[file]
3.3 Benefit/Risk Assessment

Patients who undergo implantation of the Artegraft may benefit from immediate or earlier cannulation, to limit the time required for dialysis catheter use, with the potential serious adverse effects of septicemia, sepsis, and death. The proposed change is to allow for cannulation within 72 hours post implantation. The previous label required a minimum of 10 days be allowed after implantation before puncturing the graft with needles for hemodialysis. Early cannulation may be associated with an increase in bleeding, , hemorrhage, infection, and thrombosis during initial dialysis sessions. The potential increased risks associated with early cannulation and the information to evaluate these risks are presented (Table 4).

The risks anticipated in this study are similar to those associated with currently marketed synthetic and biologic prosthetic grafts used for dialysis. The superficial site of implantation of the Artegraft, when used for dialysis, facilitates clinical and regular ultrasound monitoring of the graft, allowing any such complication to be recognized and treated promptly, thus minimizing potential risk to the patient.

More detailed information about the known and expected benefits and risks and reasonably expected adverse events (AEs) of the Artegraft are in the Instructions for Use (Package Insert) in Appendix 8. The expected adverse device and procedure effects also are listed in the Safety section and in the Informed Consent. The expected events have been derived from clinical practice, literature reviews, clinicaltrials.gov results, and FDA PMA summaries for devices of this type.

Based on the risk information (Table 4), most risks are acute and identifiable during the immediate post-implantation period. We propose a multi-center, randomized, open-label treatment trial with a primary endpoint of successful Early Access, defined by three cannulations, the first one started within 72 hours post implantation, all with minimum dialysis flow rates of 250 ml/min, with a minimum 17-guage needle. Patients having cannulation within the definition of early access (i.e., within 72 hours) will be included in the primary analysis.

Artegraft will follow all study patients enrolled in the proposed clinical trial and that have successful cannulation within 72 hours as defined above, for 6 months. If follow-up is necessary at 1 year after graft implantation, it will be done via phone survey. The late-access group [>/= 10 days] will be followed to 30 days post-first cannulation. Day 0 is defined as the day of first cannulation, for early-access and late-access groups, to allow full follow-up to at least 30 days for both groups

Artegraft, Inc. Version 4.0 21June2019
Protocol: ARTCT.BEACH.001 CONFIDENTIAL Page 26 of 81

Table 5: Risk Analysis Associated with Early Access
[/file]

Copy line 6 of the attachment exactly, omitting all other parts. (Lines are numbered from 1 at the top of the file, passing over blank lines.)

Artegraft will follow all study patients enrolled in the proposed clinical trial and that have successful cannulation within 72 hours as defined above, for 6 months. If follow-up is necessary at 1 year after graft implantation, it will be done via phone survey. The late-access group [>/= 10 days] will be followed to 30 days post-first cannulation. Day 0 is defined as the day of first cannulation, for early-access and late-access groups, to allow full follow-up to at least 30 days for both groups